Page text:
Sensitive Teeth? Why Do My New Fillings Hurt?

Posted on: September 11, 2014


Why are my teeth sensitive? and How Long Will It Last?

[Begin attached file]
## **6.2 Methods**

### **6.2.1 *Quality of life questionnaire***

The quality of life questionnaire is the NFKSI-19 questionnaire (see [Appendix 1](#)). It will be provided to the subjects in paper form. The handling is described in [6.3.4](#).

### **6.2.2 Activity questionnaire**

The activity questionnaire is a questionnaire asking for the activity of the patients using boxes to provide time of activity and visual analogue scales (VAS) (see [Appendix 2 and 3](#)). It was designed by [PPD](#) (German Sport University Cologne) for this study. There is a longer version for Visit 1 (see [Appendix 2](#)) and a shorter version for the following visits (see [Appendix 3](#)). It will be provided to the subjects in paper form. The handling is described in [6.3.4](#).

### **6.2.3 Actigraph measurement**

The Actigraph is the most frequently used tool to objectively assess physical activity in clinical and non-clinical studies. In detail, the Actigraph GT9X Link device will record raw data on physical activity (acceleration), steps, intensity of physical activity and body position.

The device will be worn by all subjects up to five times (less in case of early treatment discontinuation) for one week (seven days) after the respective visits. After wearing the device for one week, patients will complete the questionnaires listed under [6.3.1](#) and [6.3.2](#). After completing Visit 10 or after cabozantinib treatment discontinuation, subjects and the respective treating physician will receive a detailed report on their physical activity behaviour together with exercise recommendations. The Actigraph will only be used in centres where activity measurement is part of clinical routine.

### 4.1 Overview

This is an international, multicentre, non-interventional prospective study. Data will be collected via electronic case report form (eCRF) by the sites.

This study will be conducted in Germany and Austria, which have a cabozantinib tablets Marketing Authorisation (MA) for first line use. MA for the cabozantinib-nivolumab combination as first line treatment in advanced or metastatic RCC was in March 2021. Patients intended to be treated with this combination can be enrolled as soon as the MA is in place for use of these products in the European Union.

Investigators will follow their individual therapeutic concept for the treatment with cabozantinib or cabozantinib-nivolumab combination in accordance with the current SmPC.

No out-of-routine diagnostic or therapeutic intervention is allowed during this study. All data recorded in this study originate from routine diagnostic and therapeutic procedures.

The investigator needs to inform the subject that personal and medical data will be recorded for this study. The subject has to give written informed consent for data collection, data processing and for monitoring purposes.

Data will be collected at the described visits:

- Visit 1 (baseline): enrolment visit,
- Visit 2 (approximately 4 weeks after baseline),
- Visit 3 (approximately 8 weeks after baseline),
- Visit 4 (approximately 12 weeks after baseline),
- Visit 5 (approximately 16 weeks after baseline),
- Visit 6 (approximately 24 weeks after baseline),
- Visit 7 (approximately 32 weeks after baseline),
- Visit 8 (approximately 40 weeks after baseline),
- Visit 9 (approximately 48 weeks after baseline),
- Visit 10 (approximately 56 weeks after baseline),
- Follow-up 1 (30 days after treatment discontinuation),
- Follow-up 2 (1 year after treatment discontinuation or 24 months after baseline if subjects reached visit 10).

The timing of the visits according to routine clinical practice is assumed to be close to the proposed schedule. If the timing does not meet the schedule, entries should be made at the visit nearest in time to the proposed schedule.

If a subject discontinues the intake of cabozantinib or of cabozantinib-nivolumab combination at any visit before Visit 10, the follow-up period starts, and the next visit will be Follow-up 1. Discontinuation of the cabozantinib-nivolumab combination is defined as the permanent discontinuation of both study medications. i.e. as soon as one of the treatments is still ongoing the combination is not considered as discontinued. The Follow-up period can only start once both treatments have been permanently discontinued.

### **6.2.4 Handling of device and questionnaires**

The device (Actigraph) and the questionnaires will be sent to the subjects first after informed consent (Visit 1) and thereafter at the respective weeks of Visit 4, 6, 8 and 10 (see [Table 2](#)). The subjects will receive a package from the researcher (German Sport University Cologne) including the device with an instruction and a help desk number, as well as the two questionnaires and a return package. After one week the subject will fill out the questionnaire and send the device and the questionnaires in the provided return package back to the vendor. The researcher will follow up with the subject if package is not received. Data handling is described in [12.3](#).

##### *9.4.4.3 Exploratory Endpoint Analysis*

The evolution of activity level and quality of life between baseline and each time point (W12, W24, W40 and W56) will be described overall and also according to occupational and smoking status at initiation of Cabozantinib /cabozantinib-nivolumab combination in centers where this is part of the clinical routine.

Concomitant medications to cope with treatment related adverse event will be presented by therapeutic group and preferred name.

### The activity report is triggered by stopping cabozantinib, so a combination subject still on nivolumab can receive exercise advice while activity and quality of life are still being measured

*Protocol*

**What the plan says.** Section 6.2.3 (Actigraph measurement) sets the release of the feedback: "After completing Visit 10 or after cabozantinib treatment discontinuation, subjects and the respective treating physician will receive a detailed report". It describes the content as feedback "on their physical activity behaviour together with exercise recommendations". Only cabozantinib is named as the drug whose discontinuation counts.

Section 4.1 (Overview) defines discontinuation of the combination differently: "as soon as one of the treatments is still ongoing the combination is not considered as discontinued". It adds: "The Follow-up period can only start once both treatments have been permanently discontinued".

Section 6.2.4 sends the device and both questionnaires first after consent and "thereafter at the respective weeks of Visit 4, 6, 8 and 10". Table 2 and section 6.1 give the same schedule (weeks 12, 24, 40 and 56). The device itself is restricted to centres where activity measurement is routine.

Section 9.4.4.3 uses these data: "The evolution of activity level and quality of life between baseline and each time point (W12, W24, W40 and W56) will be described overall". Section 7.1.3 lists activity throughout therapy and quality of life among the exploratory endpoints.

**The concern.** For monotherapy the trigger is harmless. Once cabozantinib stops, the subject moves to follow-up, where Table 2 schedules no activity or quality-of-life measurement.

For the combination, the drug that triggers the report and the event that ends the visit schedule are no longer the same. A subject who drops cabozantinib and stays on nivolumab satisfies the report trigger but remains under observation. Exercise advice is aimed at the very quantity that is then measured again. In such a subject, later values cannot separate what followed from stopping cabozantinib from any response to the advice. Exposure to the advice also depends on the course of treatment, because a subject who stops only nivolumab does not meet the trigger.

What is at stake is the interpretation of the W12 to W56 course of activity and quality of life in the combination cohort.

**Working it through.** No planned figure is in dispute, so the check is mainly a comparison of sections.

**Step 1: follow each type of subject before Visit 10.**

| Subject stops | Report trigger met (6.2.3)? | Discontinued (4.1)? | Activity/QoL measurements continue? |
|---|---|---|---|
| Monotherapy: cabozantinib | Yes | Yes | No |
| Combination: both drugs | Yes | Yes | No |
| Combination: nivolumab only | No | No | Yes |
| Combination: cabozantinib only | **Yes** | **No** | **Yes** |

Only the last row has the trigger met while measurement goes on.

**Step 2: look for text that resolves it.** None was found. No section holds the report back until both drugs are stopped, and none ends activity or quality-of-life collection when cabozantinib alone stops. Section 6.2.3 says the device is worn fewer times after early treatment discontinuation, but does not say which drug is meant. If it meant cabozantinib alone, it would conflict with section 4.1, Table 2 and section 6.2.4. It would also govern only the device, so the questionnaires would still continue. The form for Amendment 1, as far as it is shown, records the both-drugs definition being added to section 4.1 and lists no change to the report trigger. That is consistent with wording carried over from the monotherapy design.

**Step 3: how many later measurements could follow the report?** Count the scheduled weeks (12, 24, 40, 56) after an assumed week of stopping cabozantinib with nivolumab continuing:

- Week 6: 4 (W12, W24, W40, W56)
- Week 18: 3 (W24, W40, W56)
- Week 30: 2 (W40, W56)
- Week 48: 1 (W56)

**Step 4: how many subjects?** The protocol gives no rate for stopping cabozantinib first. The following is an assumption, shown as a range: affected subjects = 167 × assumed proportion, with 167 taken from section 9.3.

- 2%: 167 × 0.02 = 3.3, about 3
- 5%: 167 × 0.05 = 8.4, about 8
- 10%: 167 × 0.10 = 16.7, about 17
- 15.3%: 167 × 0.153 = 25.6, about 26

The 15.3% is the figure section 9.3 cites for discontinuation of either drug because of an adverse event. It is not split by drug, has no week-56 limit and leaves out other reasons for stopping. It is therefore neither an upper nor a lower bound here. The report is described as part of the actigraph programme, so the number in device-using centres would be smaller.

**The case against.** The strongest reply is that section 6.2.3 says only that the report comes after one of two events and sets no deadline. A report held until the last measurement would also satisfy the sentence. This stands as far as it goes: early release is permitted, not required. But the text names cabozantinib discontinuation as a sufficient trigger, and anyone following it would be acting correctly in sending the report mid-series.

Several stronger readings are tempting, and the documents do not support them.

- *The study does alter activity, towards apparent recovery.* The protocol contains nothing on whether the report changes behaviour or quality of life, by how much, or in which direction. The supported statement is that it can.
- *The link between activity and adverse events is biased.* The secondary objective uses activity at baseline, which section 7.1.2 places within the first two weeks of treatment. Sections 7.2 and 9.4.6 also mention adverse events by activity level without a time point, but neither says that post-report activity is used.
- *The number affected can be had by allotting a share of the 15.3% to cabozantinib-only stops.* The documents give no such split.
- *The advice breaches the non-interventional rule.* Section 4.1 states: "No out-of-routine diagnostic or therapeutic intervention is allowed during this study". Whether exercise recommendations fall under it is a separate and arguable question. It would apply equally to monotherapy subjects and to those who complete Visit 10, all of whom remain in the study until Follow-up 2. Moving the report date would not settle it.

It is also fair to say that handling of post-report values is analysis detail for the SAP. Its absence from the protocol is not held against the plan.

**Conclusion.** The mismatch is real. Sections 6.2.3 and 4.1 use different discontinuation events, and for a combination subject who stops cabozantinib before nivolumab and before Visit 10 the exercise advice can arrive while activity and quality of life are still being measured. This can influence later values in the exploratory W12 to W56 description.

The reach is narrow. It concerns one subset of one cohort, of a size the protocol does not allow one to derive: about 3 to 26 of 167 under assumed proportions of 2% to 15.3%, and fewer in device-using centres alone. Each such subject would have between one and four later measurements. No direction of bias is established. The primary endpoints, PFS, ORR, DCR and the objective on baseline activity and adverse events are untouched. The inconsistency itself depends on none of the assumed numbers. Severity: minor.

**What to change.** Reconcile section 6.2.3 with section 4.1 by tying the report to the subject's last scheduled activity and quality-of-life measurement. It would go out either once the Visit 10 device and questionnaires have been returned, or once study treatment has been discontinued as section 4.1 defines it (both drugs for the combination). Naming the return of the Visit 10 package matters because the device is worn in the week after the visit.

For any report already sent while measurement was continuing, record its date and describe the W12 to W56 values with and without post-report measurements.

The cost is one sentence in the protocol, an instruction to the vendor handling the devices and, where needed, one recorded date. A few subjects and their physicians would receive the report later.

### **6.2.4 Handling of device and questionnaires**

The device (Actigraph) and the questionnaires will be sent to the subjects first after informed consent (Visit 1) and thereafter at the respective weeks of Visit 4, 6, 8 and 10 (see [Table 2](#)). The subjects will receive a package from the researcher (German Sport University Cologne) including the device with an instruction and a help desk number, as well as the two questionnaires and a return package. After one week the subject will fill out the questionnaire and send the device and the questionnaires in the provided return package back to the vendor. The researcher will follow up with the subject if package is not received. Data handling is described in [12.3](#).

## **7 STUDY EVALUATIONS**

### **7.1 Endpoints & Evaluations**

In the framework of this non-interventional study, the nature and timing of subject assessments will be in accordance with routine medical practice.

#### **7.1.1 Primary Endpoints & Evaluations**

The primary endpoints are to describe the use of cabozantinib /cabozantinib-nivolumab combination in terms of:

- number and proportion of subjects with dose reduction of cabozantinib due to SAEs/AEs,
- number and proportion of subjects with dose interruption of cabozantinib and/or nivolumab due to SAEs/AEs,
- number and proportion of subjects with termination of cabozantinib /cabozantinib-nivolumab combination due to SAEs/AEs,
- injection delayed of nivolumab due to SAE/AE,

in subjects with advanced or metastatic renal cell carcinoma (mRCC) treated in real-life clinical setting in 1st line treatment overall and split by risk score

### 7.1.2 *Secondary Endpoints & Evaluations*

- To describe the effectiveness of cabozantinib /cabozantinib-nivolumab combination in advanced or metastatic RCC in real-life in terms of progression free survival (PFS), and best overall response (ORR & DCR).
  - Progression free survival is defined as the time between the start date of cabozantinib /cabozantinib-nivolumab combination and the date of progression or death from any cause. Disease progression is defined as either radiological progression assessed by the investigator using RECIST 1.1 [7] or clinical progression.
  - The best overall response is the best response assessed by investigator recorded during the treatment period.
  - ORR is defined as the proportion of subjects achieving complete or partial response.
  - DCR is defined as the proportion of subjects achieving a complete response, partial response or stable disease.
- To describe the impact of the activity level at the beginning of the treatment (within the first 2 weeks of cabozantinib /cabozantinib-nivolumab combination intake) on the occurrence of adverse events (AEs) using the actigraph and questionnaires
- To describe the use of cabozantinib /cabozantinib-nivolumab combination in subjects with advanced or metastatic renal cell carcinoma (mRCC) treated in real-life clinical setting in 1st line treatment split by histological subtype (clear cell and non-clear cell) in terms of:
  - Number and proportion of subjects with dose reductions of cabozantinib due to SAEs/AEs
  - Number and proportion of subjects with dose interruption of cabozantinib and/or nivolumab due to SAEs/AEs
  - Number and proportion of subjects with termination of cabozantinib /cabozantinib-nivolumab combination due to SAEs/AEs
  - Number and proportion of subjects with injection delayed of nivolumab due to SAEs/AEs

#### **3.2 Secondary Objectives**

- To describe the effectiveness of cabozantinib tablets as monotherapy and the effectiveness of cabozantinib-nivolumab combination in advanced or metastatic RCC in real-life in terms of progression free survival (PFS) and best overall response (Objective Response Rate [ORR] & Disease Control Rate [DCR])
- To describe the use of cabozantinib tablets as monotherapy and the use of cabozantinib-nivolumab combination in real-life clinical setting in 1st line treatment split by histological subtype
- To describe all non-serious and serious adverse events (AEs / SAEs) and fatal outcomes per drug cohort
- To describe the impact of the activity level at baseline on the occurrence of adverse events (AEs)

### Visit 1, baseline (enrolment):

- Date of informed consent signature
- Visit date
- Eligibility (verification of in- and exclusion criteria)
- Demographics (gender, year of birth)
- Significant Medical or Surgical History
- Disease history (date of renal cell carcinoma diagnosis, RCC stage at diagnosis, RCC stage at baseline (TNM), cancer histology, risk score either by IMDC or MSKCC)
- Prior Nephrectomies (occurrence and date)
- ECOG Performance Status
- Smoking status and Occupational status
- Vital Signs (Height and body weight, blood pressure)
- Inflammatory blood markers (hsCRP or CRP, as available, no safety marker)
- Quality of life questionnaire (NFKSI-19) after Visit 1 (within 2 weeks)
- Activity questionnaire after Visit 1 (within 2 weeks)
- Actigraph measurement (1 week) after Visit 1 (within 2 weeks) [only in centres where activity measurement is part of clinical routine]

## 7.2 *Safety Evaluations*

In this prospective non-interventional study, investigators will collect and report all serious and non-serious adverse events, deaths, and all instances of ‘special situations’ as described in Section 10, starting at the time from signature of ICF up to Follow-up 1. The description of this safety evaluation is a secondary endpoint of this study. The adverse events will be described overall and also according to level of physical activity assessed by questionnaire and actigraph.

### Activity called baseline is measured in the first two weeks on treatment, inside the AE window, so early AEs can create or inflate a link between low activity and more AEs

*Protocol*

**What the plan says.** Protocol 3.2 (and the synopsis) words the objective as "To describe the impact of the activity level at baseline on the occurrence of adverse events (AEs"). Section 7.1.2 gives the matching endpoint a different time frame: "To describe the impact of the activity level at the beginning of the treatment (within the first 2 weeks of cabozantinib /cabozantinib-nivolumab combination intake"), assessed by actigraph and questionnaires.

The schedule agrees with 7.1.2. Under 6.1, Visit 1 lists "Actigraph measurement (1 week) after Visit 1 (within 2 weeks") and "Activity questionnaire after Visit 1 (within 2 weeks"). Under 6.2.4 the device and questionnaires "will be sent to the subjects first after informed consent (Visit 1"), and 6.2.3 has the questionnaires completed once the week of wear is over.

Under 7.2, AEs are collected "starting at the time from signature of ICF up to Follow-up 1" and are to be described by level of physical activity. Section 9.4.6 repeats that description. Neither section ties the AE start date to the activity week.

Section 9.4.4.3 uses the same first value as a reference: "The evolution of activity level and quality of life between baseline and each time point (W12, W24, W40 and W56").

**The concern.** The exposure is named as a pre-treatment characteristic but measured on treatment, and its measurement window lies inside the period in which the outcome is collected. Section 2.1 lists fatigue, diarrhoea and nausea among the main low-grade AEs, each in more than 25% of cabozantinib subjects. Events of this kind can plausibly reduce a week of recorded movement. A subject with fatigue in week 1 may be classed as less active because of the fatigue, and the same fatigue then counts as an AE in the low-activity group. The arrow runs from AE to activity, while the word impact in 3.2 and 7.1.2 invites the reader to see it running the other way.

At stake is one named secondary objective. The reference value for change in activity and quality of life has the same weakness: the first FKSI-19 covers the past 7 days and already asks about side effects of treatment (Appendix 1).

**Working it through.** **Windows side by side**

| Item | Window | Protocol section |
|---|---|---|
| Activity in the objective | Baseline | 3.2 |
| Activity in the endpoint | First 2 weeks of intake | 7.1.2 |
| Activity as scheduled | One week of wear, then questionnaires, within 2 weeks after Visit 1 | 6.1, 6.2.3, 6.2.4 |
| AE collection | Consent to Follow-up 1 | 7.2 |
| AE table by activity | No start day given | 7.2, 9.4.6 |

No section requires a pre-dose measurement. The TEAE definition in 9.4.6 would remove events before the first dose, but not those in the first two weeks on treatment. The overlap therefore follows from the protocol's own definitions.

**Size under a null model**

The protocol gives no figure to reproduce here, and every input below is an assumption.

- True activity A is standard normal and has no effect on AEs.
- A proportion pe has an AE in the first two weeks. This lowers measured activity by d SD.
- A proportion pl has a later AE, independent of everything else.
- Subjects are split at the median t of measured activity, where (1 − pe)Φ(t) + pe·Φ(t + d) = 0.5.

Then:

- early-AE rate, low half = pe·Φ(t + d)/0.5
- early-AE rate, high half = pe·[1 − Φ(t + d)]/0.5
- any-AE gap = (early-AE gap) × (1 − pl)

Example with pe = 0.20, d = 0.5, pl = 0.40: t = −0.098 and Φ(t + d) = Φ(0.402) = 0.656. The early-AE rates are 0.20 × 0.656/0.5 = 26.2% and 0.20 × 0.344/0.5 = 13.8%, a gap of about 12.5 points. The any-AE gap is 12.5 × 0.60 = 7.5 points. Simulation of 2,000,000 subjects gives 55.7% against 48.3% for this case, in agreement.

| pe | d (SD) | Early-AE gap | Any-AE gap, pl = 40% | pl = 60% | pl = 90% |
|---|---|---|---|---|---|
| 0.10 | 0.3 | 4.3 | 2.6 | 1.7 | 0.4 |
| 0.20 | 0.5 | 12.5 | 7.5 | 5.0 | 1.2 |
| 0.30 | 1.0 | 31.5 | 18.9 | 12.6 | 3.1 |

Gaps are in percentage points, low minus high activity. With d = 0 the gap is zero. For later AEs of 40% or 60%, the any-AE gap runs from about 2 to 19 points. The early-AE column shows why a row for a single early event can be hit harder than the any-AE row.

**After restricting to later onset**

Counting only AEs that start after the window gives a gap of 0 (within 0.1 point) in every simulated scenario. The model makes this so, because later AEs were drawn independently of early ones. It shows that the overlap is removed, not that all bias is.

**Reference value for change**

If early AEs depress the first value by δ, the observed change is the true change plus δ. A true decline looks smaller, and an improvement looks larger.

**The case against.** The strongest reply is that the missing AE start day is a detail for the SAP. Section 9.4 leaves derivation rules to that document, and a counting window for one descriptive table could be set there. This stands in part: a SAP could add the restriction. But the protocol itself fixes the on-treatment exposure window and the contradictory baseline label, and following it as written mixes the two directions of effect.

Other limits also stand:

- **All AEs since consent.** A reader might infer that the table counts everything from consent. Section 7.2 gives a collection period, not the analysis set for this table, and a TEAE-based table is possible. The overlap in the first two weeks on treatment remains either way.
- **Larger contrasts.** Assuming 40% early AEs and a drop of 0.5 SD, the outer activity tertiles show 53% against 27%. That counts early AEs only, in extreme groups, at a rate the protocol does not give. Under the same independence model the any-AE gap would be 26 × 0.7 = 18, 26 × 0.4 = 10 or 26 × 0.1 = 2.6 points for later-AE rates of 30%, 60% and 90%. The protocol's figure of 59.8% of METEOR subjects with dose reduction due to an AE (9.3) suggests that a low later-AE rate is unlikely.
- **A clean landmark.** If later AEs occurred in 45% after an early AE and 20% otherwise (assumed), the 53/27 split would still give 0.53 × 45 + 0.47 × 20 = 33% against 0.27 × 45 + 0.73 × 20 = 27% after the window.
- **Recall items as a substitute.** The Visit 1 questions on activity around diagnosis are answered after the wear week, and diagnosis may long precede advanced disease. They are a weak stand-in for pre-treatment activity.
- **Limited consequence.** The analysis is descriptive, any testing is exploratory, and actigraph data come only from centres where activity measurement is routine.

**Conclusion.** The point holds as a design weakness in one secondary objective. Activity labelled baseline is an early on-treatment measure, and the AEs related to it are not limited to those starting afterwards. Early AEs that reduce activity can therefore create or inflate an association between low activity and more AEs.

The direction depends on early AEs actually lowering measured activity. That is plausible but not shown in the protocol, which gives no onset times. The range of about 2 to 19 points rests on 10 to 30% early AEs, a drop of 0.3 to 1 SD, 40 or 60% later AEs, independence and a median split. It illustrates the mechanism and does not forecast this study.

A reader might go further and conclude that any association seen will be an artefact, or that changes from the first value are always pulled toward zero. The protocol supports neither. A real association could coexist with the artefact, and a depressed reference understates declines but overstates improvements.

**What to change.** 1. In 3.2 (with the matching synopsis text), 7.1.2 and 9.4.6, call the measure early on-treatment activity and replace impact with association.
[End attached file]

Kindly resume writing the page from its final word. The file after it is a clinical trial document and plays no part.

The nature of modern dental materials has many advantages regarding the long-term health of your teeth. Unfortunately in order to gain many of the advantages, patients commonly note that their teeth become sensitive (temporarily) after getting small fillings. This on/off cold sensitivity usually reverts to normal within a few weeks, but in teeth with extensive decay it can last up to 6 weeks In order to understand what a “filling or bonding” truly entails, here is a little dental anatomy background information. The vast majority of the surface portion of a tooth that is visible is covered by enamel. You’ve probably heard that tooth enamel is the hardest tissue found in the human body. This is true. Enamel is over 95% mineral in composition. Most of this mineral is a compound called hydroxyapatite which, as you probably already know, has a high calcium content. You may be surprised to learn that teeth are not solid enamel. Only the portion of a tooth nature intended to lie above the gumline is covered by enamel. The bulk of a tooth, both its root and inner aspects, is composed of another calcified material called dentin. Dentin also contains the mineral hydroxyapatite, but to a lesser degree than enamel. Only about two thirds of the content of dentin is mineral so, relatively speaking, dentin is “softer” and also more porous than enamel. The following is a recent excerpt from The Journal of the American Dental Association regarding the issues dentists face when bonding to natural tooth structure: “Many clinical problems of dentinal hypersensitivity, microleakage and recurrent caries (decay) are related to dentinal permeablility. The density of [Fig 1] dentin tubules 1.0 millimeter above the cementoenamel junction, or CEJ, at the gingival cavity wall is 49 percent greater than that at the axial wall. Compared with superficial dentin, deeper dentin has more tubules, and the tubule openings are larger. Close to the dentinoenamel junction, or DEJ, under dry conditions, exposed tubules account for 1 percent of the total surface area; these values in deep dentin close to the pulp (tooth nerve) account for 22 percent of the surface area. When dentin is acid-etched (for bonding purposes), these values can increase to 13 percent at the DEJ and 34 percent close to the pulp. (Close to the gumline), cervical dentin also is 3.6 times more permeable than occlusal dentin in young adults. Greater amounts of fluid may flow from the pulp, and this pulpal fluid could compromise the adaptability of the restorative material placed at the cut surface of the dentin. This process could be especially detrimental in deeper cavity preparations, in which the tubular diameter is much greater. This excessive surface moisture may result in voids (air bubbles) at the resin-dentin interface. This has been described as “the overwet phenomenon.” Extreme conditions of surface wetness or dehydration should be avoided. Failure of resin-based composite to bond to teeth at the dentin gingival margin may be due to a combination of factors such as the configuration factor (C-factor), polymerization (curing) shrinkage and wetness of dentin.” John H. Purk, DDS, MS, PhD Vladimir Dusevich, PhD Alan Glaros, PhD Paulette Spencer, DDS, MS, PhD J. David Eick, PhD JADA, Vol. 135, February 2004

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